Ken Hunt June 01, 2016
1 Person AGREES with this comment

Some great points Brent. How we learn is just as important, if not more so, than what we learn.

Reply »

Brent Wahba June 01, 2016

I couldn't agree more, Ken.  It's just an observation, but it seems like those organizations that deliberately focus on improving learning as a skill & process, do better overall - regardless of their methodology.  Thanks, Brent

Reply »

kevin Kobett June 01, 2016
1 Person AGREES with this comment

"Why don’t more “experts” either have first-hand experience implementing lean in their own organizations"

I believe this can be attributed to personality. Lean doers are always thinking. When not thinking, these lean doers are collecting data by listening. Although at first glance they seem introverted, the have strong relationships with front line employees.

These lean doers hate office politics. It's illogical. Plus their accomplishments are threatening to the boss. When I start a new job, I look for those considered to be trouble makers. Usually these people become my allies.

Most of the lean doers I know could never give a lean speech. They would just pick a problem and get started. Thankfully, it's easy to identify lean doers.

Reply »

Brent Wahba June 01, 2016

Good point, Kevin.  So how do we learn more from the "lean doers" - especially if we don't have (or maybe just don't see) many around our organization?  Thanks, Brent

Reply »

kevin Kobett June 02, 2016


Too distracted to think. In a few hours, I will make an offer to someone famous to join my lean startup. He already has the customers. He likes my idea because he invented something similar about the time my patent was issued.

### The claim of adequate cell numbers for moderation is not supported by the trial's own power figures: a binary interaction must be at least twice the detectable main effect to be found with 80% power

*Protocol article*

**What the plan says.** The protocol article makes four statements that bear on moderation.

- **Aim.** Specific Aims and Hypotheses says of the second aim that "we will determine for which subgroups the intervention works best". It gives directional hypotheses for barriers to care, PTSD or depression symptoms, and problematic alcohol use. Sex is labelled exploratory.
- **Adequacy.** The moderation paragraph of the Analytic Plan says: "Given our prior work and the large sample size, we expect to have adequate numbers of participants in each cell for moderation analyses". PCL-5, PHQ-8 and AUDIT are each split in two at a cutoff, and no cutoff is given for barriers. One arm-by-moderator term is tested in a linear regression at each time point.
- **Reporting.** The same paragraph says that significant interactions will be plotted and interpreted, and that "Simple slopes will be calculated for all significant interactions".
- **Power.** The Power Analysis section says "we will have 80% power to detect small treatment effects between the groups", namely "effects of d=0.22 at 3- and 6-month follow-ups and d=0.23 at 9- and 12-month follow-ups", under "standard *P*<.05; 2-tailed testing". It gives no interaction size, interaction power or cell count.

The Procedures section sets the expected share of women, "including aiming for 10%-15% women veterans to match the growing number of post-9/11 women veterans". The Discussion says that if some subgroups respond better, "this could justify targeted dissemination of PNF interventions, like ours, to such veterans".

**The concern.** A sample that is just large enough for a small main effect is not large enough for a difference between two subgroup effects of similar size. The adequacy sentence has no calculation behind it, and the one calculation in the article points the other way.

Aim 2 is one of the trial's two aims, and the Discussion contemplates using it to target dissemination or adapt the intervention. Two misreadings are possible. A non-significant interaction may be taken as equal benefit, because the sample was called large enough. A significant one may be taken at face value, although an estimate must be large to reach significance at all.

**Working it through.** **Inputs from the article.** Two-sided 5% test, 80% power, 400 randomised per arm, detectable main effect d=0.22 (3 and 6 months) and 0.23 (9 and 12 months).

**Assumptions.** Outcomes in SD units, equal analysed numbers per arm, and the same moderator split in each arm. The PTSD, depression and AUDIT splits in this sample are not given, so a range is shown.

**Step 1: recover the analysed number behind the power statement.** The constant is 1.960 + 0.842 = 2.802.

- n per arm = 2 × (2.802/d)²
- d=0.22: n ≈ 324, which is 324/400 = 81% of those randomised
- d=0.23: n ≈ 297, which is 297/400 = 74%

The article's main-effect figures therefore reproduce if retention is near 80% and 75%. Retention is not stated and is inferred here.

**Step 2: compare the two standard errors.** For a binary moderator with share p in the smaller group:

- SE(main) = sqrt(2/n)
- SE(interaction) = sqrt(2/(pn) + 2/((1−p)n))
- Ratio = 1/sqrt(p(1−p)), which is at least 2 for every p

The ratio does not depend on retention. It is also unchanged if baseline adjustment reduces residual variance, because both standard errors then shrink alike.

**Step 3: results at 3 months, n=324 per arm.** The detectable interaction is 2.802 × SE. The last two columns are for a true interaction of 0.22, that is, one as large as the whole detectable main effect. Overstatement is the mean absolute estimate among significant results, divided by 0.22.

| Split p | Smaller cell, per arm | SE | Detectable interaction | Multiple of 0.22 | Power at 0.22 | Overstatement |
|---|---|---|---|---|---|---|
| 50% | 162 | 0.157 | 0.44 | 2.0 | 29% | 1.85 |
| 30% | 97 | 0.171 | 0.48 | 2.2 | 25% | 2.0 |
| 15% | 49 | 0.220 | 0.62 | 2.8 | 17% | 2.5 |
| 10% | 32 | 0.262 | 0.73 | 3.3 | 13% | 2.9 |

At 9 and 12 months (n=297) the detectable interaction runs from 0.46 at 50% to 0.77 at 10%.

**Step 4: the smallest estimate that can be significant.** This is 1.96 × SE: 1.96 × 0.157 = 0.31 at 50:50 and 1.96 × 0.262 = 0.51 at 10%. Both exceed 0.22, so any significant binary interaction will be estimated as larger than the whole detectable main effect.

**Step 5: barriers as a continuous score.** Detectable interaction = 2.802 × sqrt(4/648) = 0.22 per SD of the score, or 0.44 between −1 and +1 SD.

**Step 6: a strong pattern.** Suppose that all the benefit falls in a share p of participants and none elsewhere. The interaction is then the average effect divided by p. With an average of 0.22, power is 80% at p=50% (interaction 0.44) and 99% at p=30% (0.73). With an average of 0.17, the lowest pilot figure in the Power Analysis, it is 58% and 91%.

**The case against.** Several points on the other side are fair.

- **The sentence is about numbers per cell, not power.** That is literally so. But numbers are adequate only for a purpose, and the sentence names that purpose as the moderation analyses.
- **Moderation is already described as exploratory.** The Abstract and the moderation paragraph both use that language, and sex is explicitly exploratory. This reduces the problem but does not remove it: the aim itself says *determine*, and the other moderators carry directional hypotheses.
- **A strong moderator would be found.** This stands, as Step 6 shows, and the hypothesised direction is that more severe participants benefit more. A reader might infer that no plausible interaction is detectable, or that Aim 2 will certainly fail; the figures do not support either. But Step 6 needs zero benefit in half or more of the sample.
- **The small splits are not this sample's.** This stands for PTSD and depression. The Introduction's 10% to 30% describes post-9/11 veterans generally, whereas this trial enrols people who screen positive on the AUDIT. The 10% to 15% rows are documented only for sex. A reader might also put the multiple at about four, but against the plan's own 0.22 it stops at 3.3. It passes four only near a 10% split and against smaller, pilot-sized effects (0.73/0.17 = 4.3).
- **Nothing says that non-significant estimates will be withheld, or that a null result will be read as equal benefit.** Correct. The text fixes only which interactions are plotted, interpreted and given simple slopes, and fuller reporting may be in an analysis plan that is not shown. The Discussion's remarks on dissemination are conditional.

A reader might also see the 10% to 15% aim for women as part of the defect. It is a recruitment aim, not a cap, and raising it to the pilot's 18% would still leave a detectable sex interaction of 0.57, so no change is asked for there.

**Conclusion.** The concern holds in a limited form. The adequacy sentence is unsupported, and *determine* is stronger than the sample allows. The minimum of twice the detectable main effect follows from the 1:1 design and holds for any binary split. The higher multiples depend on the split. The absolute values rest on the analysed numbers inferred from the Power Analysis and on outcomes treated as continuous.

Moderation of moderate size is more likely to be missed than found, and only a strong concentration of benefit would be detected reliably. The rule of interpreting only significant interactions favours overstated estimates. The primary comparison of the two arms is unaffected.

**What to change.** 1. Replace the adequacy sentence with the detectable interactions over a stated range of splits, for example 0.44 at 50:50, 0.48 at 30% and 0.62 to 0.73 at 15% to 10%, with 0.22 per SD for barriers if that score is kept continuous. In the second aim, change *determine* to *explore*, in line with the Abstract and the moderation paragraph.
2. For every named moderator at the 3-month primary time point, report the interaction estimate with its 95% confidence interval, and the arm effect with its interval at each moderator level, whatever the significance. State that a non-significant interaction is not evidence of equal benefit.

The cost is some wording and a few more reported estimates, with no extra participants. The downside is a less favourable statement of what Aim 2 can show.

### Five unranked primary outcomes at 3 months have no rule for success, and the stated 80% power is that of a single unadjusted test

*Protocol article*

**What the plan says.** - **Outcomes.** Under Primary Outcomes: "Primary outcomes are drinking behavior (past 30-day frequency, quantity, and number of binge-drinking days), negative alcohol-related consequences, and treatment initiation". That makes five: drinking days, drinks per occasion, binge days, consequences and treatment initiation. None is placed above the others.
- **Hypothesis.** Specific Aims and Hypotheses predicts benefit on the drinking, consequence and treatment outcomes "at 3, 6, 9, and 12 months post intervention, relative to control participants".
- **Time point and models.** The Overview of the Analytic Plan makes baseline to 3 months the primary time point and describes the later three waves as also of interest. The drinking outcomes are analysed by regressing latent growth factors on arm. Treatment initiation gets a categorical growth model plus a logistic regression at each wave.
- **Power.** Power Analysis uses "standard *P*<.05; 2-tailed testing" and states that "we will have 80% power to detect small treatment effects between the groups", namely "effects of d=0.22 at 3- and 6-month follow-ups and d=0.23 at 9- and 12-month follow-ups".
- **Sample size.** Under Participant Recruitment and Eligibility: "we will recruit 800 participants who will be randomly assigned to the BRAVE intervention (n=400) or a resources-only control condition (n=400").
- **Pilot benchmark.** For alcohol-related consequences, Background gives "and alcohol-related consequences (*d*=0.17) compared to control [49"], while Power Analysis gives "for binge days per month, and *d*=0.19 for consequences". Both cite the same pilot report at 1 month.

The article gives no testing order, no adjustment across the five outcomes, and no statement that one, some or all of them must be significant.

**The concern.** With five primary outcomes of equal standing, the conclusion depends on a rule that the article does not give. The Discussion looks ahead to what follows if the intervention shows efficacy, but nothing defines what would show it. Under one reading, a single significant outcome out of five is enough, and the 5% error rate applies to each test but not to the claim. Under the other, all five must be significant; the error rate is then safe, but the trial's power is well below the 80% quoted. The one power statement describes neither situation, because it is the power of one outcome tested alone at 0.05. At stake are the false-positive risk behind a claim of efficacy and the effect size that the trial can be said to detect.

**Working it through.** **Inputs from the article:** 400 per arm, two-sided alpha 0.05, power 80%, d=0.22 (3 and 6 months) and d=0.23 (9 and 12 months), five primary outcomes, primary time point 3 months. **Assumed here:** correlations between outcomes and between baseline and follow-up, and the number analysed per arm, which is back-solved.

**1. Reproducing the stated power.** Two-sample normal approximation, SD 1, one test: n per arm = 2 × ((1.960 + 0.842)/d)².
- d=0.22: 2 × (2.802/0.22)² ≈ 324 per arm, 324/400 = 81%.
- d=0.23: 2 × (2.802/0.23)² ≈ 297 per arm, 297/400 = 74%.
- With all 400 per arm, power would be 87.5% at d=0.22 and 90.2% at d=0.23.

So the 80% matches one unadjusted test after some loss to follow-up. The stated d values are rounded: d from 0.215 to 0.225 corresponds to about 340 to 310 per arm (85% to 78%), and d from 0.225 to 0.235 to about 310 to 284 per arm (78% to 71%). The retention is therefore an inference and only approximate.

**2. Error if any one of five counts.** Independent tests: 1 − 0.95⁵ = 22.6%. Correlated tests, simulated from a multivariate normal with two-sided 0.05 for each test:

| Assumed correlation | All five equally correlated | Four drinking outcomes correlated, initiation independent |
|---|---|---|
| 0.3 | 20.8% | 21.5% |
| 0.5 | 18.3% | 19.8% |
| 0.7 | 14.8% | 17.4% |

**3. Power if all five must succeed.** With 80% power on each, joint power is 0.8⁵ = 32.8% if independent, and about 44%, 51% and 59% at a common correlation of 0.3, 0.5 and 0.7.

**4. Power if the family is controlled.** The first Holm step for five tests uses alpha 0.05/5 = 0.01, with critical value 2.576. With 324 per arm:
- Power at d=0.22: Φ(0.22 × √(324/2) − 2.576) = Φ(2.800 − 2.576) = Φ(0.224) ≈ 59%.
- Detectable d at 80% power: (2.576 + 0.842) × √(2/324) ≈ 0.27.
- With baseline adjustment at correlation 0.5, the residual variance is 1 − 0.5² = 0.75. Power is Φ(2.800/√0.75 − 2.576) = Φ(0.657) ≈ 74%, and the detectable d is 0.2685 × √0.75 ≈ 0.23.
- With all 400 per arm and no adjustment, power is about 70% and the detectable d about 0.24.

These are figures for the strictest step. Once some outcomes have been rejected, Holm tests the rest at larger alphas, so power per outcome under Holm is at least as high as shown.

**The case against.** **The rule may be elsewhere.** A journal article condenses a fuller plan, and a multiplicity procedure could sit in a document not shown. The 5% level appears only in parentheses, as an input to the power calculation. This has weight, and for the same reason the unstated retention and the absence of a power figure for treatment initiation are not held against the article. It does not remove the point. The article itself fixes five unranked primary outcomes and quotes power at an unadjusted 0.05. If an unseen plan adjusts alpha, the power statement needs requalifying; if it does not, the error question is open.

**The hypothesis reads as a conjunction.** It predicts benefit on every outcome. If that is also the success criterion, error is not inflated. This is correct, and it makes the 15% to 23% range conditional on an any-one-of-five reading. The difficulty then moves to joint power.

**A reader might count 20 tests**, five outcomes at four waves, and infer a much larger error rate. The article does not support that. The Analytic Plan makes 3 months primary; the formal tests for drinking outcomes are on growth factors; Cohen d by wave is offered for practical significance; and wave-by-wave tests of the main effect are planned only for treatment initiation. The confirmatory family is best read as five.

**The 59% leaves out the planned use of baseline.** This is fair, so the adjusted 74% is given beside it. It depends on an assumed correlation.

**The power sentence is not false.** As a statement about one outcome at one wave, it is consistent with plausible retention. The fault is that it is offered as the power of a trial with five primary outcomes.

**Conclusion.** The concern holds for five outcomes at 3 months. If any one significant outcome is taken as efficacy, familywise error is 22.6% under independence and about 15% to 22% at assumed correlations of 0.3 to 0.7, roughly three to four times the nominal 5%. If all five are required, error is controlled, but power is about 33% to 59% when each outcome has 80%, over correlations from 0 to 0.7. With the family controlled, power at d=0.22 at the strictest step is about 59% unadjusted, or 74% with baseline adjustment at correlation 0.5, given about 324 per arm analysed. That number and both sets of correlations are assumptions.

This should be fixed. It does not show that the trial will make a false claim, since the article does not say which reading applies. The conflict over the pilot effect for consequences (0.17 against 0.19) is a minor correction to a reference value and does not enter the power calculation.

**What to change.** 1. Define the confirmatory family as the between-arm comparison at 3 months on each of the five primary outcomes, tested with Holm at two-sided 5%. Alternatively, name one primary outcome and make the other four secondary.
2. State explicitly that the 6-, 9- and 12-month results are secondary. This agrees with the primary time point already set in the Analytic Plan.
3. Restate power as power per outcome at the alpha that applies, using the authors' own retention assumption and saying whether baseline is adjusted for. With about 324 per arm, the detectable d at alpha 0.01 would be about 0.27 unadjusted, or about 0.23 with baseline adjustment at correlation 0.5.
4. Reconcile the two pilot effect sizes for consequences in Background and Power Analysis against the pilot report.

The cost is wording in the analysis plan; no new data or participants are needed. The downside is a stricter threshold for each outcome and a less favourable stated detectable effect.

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kevin Kobett June 02, 2016
1 Person AGREES with this reply

We learn thru stories. This is a second hand story from someone I have never met. I call her "Thanksgiving lady."

A meeting was held in November to dicuss the problem of getting a shine on the base of the automatic welder. Thanksgiving lady came up with the answer first and had some fun. She kept saying, "It's like Thanksgiving." When everyone was convinced she wasn't focused on the task at hand, she said, "Wrap up the base like you would wrap up the Thanksgiving turkey."

I'll never remember the 6Ss. I will always remember C means cover. When I come to this site, I am looking for stories. Wish people would share stories.


Reply »

Brent Wahba June 02, 2016

Love it - thanks, Kevin!  Brent

Erik Lindborg June 03, 2016
1 Person AGREES with this comment

Brent writes a brave article and it satisfyingly stings with truth and forces reflection where there are blindspots. I have not yet mustered an adequate response to the many points raised but I’ll start with this: At times I think lean practitioners hide out in “explaining lean” when the culture cannot bring itself to embrace failure as an option, even the necessary failure that produces learning in PDCA cycles.

“Another source of confusion is Toyota. Is it THE model of lean we should all be following, THE model of how to derive / become lean through respect and problem solving? Or is it one (of many) good examples of synergistic business success factors?”

Good on you for having the cojones to ask this blasphemous question.

Reply »

Calvin L Williams June 03, 2016
1 Person AGREES with this comment